So, what's all of this mean to me? It sounds like a great time to be fishing? Yes, it is a great time to be fishing. Big browns have come out from the depths and are now visible, aggressive and hungry. Well, the spawn puts these fish in a very stressful situation. They are in the open, shallower water and they are trying to reproduce. All of the other predators (fish and insects) in the stream are eagerly awaiting to feast on these tasty brown trout eggs and the reproducing browns are feverishly trying to protect their eggs from all of these predators. If these eggs are actually able to be fertilized and have the proper environment to flourish, the small fish (fry) they produce are easy prey for other fish. There may be thousands of eggs on each redd, but the odds of these eggs turning into adult fish are very slim. Now here come the anglers trying to pluck them off of their redds.
This can be a delicate subject for many anglers, but you don't have to stop fishing. One thing to particularly look out for are the cleaned out areas on the streambed, or redds (see pic below). Please try to avoid damaging these areas. Go around them and leave them be. If you are dead set on fishing for that big fish that is planted on the redd, at least try not to damage the redd and be particularly careful with these fish. If it is a female, she may still have eggs in her so grab her with one hand on the tail and the other cradling her under the pectoral fins. Try to keep them in the water as much as possible and if you really need that hero shot, do it quickly. Spawning fish will need to eat, so these fish can be particularly easy to catch since they are usually visible and they will stay put on that redd at all costs. Leaving the redd, leaves the eggs susceptible to other predators and a fisherman wading through a redd can damage thousands of eggs.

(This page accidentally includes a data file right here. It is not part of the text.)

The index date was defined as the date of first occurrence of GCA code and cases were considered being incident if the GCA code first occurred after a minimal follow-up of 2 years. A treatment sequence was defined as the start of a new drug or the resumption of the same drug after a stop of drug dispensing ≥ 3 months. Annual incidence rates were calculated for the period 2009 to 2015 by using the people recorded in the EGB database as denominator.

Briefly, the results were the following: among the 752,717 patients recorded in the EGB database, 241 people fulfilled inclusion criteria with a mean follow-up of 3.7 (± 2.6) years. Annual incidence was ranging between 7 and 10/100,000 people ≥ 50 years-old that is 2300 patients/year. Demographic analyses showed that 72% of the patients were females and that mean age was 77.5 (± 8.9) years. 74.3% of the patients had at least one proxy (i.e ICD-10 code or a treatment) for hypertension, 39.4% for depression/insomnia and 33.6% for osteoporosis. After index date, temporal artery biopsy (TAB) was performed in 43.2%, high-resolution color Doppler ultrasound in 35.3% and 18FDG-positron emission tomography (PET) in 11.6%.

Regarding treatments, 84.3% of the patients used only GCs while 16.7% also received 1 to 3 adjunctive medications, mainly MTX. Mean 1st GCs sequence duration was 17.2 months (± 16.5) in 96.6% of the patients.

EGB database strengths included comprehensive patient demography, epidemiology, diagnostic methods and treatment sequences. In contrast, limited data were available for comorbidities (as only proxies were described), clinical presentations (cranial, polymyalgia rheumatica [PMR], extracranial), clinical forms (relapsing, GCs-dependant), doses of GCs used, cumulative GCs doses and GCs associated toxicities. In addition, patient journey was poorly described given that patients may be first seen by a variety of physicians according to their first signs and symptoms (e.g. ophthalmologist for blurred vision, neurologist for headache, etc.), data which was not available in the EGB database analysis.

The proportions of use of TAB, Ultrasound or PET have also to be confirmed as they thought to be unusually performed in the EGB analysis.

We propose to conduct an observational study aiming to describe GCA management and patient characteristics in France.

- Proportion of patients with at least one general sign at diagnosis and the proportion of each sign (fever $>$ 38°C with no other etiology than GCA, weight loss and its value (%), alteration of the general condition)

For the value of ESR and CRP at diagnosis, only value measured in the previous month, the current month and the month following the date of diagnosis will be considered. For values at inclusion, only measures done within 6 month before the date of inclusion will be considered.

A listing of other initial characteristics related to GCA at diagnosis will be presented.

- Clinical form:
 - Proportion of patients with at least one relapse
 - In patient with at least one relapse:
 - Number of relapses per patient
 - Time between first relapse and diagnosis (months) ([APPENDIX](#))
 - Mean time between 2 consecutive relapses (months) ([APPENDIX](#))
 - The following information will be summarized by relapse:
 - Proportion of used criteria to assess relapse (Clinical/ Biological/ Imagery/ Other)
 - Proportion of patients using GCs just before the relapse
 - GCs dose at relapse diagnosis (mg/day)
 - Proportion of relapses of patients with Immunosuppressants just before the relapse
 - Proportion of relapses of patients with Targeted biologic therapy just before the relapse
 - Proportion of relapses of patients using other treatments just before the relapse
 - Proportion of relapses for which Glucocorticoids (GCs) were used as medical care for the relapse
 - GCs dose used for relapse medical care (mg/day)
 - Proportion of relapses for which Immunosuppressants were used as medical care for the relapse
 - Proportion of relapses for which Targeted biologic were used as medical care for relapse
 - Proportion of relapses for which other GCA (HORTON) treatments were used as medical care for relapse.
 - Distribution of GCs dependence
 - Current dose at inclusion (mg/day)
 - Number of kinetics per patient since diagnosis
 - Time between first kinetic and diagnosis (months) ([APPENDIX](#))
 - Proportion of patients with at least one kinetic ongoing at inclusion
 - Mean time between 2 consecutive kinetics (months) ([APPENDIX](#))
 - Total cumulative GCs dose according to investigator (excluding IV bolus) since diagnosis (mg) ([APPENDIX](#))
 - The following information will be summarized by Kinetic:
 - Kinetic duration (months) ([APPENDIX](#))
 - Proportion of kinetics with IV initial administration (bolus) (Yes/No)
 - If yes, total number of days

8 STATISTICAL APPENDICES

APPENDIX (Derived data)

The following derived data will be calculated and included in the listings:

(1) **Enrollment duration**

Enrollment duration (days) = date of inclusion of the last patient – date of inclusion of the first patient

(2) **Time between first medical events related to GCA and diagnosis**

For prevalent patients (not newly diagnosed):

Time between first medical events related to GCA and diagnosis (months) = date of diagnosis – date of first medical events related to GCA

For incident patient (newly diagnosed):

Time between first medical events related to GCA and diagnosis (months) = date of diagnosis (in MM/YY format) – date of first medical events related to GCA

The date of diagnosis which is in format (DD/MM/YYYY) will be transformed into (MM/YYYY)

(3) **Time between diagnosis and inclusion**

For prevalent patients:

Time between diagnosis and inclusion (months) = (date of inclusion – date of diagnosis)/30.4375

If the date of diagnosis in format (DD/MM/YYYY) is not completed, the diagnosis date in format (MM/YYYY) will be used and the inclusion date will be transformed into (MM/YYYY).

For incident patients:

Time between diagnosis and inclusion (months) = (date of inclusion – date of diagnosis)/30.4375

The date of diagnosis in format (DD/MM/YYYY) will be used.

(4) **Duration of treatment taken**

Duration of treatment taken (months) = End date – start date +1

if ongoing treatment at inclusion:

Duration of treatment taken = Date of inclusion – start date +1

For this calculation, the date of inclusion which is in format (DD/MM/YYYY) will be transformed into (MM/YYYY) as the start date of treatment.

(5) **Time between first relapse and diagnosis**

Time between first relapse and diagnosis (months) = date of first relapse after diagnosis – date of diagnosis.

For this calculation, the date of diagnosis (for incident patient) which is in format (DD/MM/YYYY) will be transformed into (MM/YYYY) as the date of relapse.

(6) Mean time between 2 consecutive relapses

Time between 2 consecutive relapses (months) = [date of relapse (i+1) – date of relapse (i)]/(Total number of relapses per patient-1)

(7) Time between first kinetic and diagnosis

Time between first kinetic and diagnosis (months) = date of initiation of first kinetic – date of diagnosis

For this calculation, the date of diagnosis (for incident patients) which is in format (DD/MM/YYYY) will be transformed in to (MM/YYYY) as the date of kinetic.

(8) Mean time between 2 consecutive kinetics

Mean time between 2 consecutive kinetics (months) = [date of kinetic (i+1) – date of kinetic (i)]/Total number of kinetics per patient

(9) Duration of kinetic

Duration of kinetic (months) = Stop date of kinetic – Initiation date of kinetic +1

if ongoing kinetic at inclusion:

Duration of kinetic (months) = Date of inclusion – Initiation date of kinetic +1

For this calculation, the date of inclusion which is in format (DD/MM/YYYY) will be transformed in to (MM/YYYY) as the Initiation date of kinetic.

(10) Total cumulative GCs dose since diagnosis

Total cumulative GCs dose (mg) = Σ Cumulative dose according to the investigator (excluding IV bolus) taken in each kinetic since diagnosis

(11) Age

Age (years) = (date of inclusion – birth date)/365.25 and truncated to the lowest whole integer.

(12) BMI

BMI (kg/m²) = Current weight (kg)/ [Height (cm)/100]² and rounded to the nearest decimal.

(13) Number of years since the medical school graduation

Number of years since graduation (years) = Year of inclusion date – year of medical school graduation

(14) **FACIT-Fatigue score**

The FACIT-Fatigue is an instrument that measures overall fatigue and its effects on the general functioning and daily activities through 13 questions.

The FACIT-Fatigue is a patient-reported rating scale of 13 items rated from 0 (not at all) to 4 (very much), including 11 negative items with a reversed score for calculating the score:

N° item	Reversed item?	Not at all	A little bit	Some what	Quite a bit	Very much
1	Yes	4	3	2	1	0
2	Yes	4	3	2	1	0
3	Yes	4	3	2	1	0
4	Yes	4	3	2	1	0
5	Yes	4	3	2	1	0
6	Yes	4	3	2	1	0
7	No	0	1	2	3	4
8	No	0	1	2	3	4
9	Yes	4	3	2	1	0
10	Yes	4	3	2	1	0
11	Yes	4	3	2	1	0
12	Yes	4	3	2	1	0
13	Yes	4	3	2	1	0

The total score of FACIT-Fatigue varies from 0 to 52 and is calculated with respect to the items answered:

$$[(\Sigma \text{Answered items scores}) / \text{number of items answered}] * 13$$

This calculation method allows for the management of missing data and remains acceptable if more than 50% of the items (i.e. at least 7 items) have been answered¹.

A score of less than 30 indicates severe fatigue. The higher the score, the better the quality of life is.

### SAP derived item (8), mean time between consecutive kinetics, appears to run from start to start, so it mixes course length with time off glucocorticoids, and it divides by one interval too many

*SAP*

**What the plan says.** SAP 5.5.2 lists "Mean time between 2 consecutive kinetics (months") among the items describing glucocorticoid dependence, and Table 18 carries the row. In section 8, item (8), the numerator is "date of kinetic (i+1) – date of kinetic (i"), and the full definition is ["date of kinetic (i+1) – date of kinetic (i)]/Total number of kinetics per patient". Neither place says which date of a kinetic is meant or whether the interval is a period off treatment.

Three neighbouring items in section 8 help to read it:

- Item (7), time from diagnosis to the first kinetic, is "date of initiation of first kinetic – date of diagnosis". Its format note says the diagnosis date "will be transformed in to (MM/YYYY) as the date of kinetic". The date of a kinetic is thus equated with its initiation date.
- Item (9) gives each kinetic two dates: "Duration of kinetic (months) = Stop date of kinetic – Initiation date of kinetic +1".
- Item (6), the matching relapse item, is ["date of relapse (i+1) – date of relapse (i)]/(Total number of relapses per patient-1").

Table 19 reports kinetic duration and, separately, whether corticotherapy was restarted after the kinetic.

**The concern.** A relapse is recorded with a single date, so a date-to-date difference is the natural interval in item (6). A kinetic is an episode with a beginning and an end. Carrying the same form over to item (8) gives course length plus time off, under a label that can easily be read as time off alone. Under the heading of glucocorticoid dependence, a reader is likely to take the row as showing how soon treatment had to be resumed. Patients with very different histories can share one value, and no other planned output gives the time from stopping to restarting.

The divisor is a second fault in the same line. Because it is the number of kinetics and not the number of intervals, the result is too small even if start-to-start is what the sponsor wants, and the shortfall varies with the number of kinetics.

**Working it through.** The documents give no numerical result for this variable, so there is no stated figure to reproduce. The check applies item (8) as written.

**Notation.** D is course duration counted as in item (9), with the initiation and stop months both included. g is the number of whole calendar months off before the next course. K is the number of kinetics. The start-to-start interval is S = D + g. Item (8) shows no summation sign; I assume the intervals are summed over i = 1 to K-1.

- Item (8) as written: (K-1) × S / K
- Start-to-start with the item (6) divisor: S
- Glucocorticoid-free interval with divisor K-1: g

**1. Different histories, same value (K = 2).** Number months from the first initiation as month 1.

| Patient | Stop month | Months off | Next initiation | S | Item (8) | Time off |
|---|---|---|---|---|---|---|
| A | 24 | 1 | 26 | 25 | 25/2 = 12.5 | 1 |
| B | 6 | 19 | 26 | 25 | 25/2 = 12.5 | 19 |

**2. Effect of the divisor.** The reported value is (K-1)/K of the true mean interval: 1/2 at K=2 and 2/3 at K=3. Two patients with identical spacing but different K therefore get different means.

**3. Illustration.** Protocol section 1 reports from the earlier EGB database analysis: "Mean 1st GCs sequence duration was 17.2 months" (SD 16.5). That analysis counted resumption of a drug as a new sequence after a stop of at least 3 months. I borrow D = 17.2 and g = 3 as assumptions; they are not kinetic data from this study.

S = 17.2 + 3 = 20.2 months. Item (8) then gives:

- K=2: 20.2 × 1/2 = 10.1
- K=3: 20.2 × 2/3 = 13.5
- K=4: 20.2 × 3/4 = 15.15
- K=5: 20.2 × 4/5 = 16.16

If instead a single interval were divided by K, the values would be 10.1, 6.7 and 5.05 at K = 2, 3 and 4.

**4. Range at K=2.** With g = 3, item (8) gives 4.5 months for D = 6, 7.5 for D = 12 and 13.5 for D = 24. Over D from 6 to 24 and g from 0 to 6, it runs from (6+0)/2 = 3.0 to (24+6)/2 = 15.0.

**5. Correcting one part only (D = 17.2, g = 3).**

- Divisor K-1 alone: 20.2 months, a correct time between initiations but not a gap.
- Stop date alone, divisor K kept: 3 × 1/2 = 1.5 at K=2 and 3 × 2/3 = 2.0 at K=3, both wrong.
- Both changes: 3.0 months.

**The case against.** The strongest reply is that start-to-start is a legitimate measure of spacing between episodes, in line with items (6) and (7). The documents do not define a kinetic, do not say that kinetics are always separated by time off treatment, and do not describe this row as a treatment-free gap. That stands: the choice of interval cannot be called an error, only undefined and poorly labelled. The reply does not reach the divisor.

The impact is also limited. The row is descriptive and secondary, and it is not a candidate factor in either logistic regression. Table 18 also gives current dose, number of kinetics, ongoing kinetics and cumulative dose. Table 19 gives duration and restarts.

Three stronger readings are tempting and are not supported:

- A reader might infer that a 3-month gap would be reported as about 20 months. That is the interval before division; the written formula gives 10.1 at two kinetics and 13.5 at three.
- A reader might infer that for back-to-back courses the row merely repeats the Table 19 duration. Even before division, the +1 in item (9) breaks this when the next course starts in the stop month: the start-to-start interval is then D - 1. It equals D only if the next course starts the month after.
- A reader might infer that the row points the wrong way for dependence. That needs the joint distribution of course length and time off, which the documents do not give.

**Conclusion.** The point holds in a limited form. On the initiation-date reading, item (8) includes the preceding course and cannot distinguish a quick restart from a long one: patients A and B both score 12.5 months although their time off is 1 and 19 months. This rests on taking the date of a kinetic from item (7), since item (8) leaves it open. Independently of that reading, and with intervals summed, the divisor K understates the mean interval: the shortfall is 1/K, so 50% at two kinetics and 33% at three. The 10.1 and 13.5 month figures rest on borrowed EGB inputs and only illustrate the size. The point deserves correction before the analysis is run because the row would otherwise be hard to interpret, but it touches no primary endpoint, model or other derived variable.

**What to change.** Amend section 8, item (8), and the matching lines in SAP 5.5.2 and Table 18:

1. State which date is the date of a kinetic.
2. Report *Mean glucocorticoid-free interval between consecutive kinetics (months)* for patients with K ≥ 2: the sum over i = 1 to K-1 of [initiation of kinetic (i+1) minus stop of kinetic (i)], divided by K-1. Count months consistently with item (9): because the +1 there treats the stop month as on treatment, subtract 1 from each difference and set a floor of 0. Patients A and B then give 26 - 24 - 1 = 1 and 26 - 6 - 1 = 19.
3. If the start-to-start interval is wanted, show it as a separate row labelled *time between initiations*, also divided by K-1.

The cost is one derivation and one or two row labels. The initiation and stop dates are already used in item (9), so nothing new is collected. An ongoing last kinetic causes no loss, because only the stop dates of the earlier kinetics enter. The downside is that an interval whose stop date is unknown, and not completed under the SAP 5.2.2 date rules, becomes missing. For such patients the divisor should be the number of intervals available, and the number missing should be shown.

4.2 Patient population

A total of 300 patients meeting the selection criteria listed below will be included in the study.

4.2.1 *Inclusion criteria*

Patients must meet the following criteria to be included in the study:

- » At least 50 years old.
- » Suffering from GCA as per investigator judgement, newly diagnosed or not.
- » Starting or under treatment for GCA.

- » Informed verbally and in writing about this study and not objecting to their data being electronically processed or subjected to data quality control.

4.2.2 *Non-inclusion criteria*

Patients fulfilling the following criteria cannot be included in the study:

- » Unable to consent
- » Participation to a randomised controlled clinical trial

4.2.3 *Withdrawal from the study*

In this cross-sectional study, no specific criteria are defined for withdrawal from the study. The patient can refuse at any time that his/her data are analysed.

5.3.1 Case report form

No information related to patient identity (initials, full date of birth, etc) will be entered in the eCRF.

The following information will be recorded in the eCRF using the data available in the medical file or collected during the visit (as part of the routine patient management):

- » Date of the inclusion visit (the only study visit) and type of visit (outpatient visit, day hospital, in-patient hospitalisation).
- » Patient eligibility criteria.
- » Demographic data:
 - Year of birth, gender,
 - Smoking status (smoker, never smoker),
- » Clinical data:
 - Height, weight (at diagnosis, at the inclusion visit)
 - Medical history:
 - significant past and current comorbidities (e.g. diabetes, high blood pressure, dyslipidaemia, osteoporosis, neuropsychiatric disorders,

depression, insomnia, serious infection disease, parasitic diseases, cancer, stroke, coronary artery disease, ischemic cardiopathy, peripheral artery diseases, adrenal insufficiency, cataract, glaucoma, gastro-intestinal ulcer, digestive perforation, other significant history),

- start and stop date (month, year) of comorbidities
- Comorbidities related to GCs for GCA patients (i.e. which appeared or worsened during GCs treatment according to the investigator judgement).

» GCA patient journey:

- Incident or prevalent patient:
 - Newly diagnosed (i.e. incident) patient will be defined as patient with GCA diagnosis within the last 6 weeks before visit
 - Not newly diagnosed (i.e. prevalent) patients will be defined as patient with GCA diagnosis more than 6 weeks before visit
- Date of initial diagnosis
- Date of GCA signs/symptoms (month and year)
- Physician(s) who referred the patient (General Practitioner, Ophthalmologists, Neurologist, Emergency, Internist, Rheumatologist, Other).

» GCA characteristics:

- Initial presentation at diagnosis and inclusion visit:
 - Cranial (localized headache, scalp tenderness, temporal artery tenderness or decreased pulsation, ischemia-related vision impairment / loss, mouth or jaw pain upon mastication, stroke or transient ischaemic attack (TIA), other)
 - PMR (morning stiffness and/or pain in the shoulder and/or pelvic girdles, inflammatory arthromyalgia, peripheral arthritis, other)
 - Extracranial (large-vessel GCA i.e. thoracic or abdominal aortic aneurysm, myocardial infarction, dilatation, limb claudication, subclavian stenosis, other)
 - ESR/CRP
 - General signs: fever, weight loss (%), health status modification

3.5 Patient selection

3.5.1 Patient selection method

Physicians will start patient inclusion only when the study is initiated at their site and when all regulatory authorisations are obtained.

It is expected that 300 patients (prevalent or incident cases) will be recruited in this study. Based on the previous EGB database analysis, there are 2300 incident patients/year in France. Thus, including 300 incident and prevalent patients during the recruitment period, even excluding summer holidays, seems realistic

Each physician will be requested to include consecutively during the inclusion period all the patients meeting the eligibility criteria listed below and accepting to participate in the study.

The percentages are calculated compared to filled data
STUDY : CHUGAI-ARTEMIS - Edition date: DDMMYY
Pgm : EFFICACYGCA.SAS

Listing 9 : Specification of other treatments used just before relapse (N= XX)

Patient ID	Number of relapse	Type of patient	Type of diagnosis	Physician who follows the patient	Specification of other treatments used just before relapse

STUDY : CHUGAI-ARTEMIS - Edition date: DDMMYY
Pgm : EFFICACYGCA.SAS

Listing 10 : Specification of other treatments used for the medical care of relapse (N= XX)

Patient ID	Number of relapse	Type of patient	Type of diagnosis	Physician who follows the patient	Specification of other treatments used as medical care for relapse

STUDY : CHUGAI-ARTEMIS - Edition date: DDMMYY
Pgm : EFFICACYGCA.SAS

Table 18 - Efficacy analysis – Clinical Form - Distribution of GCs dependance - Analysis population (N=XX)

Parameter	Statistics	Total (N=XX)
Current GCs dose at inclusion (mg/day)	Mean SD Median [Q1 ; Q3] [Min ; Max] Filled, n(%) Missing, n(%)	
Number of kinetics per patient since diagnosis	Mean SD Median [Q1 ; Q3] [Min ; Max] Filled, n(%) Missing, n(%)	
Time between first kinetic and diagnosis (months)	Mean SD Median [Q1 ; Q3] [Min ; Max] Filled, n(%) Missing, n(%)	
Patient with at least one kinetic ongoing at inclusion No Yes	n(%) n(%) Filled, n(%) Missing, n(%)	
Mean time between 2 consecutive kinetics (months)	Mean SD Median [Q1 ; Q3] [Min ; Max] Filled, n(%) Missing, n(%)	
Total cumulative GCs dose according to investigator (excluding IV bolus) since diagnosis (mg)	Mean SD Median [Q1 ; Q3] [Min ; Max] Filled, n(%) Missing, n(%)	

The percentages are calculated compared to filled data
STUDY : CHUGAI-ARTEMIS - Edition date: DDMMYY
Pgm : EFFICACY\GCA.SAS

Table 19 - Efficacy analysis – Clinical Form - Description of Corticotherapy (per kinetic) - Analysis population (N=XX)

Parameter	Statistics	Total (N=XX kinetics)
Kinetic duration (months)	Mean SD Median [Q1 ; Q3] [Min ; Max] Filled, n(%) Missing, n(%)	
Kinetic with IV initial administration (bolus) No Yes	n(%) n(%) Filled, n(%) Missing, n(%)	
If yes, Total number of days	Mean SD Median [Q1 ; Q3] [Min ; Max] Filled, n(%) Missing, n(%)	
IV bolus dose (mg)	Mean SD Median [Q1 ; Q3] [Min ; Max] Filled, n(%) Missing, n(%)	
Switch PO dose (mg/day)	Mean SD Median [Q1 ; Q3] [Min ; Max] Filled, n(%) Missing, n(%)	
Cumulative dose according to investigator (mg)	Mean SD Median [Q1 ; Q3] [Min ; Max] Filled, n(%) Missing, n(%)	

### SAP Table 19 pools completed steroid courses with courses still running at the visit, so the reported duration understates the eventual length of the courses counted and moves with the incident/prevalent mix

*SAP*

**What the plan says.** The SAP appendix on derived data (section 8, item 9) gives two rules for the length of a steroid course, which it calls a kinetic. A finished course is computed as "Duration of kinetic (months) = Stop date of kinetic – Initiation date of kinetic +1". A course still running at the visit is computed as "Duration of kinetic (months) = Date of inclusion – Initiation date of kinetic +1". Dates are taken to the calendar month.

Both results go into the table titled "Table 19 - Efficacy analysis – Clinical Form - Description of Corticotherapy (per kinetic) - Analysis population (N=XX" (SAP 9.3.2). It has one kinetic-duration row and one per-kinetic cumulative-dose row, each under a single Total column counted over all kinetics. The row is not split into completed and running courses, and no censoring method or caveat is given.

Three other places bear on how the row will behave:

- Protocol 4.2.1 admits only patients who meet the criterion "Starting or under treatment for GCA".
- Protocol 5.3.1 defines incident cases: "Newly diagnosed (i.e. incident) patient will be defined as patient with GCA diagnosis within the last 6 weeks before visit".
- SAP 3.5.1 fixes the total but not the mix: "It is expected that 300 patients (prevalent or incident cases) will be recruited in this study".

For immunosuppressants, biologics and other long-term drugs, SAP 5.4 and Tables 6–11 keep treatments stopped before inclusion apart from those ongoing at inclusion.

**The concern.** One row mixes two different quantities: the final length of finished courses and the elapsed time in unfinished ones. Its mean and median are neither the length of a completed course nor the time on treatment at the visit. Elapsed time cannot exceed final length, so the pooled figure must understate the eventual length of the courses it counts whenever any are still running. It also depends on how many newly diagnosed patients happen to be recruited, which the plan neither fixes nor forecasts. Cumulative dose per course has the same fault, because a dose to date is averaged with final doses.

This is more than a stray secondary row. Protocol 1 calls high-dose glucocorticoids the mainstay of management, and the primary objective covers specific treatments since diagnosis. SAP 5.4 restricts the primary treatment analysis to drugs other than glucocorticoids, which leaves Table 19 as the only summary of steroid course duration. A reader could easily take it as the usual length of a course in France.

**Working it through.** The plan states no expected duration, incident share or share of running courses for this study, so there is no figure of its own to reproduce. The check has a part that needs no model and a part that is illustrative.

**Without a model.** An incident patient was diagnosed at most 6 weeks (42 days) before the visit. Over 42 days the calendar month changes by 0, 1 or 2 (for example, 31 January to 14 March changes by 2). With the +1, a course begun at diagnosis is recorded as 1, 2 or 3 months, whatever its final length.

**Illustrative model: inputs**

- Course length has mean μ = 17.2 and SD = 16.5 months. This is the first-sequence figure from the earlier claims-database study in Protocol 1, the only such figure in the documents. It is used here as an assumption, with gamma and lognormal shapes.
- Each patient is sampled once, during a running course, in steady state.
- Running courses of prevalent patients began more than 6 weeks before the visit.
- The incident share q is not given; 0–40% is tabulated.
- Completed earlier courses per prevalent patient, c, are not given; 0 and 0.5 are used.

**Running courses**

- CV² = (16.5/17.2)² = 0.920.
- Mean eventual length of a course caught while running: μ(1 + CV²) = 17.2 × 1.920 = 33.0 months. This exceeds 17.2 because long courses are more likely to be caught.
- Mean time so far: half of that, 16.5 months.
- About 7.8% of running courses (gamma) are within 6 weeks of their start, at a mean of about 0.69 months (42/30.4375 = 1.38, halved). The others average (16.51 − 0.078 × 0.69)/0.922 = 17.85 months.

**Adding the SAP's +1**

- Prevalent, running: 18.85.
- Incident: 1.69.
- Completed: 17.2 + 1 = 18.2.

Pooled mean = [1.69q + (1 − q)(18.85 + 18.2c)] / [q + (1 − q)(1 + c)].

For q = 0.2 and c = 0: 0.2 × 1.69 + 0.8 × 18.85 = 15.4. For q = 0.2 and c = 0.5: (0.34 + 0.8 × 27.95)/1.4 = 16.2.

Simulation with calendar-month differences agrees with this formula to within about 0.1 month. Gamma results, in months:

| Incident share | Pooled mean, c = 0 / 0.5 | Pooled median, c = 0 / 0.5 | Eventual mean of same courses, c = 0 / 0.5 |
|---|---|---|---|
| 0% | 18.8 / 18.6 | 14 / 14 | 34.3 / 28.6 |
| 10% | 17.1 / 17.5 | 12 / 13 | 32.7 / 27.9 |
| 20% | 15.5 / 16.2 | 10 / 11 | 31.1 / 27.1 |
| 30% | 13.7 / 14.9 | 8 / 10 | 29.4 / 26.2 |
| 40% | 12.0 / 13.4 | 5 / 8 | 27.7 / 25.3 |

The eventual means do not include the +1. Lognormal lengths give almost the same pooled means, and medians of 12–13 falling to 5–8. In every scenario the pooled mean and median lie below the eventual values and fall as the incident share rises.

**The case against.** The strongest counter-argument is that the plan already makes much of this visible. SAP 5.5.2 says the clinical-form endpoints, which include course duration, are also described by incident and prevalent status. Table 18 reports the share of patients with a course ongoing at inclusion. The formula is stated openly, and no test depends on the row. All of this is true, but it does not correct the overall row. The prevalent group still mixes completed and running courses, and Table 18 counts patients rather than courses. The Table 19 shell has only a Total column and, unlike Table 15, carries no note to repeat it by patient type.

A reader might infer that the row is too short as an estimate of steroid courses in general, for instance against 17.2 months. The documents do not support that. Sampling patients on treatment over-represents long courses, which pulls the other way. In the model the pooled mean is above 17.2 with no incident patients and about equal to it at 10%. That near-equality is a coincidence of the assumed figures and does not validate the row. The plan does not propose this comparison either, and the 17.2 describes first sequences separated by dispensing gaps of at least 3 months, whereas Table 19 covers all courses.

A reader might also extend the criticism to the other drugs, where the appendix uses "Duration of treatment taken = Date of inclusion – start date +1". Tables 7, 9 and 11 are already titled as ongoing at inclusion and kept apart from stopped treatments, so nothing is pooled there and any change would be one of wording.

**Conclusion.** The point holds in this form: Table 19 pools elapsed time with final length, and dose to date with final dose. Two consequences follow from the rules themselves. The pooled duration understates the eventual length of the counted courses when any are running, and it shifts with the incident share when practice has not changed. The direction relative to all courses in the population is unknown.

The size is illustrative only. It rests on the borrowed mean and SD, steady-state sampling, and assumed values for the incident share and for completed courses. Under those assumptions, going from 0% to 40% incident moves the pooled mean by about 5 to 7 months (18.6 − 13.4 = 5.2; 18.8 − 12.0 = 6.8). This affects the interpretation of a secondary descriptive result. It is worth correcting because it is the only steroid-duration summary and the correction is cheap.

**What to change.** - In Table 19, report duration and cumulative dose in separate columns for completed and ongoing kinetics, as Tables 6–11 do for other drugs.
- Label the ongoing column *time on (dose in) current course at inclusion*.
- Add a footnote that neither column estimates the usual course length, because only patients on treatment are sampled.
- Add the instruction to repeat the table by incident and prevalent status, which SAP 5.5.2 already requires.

You can still fish all of the same rivers without specifically targeting a reproducing fish. Plenty of big fish are moving around the river and not sitting on a redd. It's not illegal to target spawning fish and most of your friends will 'like' your Instagram post of that big brown. It's your decision to fish it or not. Just be informed of the consequences.